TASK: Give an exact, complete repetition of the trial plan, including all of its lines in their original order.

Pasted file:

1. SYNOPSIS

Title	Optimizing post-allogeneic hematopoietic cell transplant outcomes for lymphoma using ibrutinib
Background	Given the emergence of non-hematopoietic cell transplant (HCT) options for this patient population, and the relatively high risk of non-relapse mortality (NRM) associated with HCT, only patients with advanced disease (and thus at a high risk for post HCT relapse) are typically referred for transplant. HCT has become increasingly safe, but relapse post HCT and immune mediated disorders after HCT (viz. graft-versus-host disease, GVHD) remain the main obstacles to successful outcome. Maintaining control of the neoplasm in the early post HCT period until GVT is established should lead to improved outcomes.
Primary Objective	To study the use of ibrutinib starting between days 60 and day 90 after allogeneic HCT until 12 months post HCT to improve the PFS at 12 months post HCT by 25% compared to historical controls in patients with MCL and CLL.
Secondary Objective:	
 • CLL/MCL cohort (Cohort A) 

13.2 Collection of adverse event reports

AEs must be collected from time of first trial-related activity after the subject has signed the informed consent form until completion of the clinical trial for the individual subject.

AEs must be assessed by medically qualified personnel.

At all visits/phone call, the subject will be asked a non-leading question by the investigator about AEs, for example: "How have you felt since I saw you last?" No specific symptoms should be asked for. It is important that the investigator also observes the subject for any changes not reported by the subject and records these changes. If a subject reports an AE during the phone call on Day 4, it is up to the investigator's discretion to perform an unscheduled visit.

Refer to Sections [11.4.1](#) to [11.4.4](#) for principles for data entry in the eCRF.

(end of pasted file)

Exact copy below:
1. SYNOPSIS

Title	Optimizing post-allogeneic hematopoietic cell transplant outcomes for lymphoma using ibrutinib
Background	Given the emergence of non-hematopoietic cell transplant (HCT) options for this patient population, and the relatively high risk of non-relapse mortality (NRM) associated with HCT, only patients with advanced disease (and thus at a high risk for post HCT relapse) are typically referred for transplant. HCT has become increasingly safe, but relapse post HCT and immune mediated disorders after HCT (viz. graft-versus-host disease, GVHD) remain the main obstacles to successful outcome. Maintaining control of the neoplasm in the early post HCT period until GVT is established should lead to improved outcomes.
Primary Objective	To study the use of ibrutinib starting between days 60 and day 90 after allogeneic HCT until 12 months post HCT to improve the PFS at 12 months post HCT by 25% compared to historical controls in patients with MCL and CLL.
Secondary Objective:	
 • CLL/MCL cohort (Cohort A) 

13.2 Collection of adverse event reports

AEs must be collected from time of first trial-related activity after the subject has signed the informed consent form until completion of the clinical trial for the individual subject.

AEs must be assessed by medically qualified personnel.

At all visits/phone call, the subject will be asked a non-leading question by the investigator about AEs, for example: "How have you felt since I saw you last?" No specific symptoms should be asked for. It is important that the investigator also observes the subject for any changes not reported by the subject and records these changes. If a subject reports an AE during the phone call on Day 4, it is up to the investigator's discretion to perform an unscheduled visit.

Refer to Sections [11.4.1](#) to [11.4.4](#) for principles for data entry in the eCRF.